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Bringing Up Mike by Mark Duncan
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Bringing Up Mike

by Mark Duncan

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Showing 5 of 5
This review was written for LibraryThing Early Reviewers.
I have mixed feeling about Bringing Up Mike. The messages and controversial topics discussed throughout the novel peeked my interest, and were my favorite part of the writing. However, I could not relate to the characters because they did not display true emotions. While Duncan would describe what scene was tacking place, it was hard to find layers to the characters feelings, especially Joe's. Sometimes it felt like Mike was the person and Joe the computer. Overall 2/5 stars. I received a free copy of this book in exchange for an honest review. ( )
  1110cg | May 26, 2015 |
This review was written for LibraryThing Early Reviewers.
The formatting of the paperback book is horrible. It looks VERY unprofessional: inconsistency about whether there should be dots between each scene break or not, but much worse: there is a line break in between every paragraph. (Cringes.)

The dialogue is very wooden; none of the characters have their own distinctive voice. Also, it would have benefited from more dialogue tags, because after the tenth line of no reminder which characters are discussing a social issue, it's very hard to remember who's questioning and who's answering. (Nobody's ever disagreeing about anything.)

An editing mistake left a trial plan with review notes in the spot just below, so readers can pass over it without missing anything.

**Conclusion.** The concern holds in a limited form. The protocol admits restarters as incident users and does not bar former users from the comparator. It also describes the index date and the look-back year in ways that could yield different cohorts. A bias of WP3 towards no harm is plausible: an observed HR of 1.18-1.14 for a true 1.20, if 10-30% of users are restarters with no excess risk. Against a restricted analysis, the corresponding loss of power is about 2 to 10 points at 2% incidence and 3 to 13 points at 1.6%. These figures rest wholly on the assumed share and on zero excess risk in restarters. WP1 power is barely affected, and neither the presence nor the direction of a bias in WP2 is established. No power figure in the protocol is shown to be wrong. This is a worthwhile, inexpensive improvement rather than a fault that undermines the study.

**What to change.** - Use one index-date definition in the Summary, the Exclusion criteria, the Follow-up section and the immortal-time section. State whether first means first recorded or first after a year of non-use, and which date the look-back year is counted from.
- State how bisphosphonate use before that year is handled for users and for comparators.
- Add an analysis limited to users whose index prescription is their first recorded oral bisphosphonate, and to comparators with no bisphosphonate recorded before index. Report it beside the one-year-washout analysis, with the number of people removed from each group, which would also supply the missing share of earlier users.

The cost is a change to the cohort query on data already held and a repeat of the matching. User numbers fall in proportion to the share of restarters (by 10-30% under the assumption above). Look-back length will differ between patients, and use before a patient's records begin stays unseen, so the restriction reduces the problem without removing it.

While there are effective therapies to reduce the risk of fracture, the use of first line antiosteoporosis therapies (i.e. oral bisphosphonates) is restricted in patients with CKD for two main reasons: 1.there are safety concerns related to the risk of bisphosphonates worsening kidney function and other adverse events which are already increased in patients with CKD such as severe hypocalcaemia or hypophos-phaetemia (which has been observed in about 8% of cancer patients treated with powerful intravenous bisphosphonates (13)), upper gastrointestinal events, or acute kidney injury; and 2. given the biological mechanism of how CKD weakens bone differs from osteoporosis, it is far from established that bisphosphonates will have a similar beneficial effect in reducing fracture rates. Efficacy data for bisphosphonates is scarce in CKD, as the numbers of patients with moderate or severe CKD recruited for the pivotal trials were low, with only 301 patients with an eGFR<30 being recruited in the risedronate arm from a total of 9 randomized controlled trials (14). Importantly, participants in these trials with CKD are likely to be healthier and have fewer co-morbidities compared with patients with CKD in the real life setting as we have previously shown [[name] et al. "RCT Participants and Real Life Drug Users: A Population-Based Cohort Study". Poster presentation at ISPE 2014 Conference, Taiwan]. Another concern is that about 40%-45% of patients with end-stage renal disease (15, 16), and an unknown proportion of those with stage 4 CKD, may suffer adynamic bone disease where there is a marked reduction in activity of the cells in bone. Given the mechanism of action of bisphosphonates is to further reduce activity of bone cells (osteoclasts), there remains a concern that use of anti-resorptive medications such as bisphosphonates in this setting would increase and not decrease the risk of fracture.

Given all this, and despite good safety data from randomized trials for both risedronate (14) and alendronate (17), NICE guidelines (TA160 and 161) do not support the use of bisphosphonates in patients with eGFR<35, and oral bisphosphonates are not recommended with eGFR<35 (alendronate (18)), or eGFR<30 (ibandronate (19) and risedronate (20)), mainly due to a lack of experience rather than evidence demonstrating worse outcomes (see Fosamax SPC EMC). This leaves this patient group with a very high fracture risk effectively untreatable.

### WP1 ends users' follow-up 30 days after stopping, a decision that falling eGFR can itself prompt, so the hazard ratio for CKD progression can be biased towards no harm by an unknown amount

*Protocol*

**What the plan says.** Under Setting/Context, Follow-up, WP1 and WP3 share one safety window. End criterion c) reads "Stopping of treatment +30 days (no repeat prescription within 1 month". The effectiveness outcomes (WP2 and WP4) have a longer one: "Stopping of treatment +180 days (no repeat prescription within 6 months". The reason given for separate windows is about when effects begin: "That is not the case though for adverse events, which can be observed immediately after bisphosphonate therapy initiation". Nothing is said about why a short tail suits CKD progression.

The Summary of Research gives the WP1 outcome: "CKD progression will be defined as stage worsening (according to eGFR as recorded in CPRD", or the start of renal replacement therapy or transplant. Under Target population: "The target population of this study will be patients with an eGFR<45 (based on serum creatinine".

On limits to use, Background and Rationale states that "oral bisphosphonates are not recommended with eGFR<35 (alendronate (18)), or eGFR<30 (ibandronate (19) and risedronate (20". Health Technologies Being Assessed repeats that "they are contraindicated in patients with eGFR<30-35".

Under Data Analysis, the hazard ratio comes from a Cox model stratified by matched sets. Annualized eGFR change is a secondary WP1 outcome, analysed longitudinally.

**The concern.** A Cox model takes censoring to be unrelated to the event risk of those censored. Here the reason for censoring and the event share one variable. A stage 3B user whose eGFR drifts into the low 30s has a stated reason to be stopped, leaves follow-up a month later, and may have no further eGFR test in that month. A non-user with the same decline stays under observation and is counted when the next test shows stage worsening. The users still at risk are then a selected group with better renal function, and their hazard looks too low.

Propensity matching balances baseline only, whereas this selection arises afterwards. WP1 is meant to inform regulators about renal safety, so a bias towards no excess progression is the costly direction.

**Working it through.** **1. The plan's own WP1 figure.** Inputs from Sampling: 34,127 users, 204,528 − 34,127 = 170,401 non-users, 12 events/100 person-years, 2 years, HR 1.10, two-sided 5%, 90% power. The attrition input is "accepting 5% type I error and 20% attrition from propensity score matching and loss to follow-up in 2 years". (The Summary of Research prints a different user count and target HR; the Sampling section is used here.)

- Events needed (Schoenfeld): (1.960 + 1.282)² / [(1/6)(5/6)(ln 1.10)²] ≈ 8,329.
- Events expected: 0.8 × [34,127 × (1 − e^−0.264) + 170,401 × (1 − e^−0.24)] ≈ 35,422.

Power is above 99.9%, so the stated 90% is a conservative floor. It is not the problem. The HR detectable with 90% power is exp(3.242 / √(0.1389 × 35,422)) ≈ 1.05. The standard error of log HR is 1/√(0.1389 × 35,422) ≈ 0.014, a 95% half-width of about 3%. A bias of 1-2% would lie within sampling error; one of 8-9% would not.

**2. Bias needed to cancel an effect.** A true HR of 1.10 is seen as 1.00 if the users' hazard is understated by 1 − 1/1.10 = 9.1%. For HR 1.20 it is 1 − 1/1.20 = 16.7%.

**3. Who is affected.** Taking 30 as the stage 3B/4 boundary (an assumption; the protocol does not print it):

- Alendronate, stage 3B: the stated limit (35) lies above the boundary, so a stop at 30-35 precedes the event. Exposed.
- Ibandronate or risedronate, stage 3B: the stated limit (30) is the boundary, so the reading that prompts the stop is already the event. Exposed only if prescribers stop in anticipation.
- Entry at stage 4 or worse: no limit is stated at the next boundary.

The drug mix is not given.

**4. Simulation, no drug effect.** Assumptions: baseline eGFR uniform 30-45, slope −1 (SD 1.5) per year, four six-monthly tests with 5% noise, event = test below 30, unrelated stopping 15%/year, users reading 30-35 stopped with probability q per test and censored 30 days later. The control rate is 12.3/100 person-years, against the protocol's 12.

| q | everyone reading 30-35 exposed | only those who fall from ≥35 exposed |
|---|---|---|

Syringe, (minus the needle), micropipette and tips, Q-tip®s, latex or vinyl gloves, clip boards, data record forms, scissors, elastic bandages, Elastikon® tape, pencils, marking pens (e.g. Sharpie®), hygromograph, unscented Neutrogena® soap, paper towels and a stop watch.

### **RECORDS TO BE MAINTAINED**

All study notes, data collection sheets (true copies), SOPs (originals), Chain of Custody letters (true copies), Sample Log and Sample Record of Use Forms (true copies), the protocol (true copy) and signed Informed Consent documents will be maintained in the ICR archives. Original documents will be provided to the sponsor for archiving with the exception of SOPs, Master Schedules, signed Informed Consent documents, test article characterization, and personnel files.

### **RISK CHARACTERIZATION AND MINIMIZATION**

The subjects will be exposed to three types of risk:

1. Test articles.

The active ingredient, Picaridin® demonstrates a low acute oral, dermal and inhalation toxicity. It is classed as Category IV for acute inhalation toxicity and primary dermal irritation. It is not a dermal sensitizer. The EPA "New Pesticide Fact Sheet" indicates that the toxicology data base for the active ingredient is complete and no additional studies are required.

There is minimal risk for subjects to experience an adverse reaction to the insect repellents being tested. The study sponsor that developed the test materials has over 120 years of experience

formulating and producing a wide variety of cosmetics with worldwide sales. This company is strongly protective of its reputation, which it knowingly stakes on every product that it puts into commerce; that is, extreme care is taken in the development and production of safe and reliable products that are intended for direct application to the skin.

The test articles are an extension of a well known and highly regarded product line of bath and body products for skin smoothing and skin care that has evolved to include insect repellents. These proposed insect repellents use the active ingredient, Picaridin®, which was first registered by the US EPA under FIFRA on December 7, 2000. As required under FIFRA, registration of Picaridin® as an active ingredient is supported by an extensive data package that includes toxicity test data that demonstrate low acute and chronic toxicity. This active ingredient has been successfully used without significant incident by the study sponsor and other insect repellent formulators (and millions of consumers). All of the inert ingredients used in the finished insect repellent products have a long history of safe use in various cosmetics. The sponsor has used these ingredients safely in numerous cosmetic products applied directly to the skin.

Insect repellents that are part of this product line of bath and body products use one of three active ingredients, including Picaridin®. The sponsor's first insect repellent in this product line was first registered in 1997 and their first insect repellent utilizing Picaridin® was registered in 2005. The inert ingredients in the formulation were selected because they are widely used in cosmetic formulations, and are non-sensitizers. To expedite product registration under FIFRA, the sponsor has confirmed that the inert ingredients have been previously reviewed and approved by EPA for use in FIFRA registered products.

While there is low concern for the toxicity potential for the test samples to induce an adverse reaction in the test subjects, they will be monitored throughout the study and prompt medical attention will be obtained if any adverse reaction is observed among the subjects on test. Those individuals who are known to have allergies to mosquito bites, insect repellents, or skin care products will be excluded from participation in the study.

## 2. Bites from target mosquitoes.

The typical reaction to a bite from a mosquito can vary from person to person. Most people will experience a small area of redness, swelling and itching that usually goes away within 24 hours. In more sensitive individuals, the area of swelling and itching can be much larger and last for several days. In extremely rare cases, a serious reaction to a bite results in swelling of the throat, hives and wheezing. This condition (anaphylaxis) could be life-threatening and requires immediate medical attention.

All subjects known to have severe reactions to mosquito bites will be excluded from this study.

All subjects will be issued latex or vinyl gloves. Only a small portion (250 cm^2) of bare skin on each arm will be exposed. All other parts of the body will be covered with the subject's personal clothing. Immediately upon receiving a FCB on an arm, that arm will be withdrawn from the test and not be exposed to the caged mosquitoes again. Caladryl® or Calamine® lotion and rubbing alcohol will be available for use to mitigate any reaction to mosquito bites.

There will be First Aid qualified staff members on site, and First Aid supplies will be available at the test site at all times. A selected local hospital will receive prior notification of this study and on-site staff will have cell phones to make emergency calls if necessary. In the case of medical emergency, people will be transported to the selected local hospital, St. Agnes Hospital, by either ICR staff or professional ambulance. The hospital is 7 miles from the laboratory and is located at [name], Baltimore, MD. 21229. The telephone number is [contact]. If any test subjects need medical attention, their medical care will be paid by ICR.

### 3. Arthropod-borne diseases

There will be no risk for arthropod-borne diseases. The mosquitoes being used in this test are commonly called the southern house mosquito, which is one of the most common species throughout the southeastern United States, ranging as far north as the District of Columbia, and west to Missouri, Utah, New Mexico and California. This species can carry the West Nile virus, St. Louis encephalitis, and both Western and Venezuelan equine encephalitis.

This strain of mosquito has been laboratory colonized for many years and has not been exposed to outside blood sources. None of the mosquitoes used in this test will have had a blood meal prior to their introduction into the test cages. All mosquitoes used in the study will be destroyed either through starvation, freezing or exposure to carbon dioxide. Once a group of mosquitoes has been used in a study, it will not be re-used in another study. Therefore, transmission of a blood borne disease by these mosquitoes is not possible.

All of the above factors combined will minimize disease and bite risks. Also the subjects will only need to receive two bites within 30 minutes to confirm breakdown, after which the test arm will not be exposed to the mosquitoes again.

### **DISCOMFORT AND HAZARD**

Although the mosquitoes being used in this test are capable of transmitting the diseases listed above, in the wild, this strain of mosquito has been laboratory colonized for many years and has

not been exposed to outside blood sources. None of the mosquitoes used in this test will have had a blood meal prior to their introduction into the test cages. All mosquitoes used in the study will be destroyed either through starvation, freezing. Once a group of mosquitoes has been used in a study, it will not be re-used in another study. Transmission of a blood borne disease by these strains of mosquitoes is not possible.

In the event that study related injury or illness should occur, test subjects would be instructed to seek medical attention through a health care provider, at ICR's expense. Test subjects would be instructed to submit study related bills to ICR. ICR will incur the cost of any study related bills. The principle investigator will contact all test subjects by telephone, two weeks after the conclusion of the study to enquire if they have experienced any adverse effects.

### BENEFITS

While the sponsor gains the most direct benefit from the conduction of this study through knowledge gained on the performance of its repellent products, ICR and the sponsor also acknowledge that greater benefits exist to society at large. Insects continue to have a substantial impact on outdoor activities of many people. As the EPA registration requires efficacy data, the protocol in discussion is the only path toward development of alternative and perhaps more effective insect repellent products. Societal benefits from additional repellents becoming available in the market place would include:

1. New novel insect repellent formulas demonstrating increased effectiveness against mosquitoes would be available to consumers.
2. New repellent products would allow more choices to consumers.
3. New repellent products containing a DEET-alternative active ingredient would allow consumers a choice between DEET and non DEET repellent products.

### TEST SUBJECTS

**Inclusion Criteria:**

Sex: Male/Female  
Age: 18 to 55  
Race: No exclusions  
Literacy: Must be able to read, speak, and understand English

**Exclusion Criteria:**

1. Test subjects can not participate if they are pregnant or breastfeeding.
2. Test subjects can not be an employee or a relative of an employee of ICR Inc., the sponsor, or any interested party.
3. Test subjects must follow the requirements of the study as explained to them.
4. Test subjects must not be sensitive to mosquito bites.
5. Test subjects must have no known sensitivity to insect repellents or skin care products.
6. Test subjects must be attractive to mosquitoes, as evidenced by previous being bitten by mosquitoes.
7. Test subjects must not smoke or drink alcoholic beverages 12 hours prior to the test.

I like that the author tries to bring a frank perspective to things, but he utterly fails to work in all the social issues he wants to talk about properly. Conversations jump from one topic to another, logical without emotion, and his characters all speak the same way. Neither the AI nor the main character nor the romantic interest girl have any personality. They just sort of flatly parrot what the author wants them to say.

I really saw no sense of plot in this book. There was *maybe* enough plot to fill a ten-page short story, but it would have to be a lot less jumpy. Worse yet, with no personality, it read like a bunch of preachy essays (all of which have definite opinions, and don't just discuss the issue: they make bold assertions about black and white, and then expect you, the reader, to believe the author's opinions with absolute authority).

The pop culture references were very forced. I got most of them, but they really stood out in a bad way.

I'm not really sure what the back of the book has to do with anything. "To achieve his goals, he must change everything about himself." Um . . . really? I didn't see any character change. Ever. At all. Oh, yes, and that brings us to . . .

. . . the villain. Who is a one-dimensional moron, and yet treated like he is a real threat. Of course, he's only in the plot occasionally. You know, as sort of a token attempt to pretend a real plot exists.

I will say that there were many punctuation errors, but I presume those will be fixed in the final product. (I received a free Advance Readers' Copy.)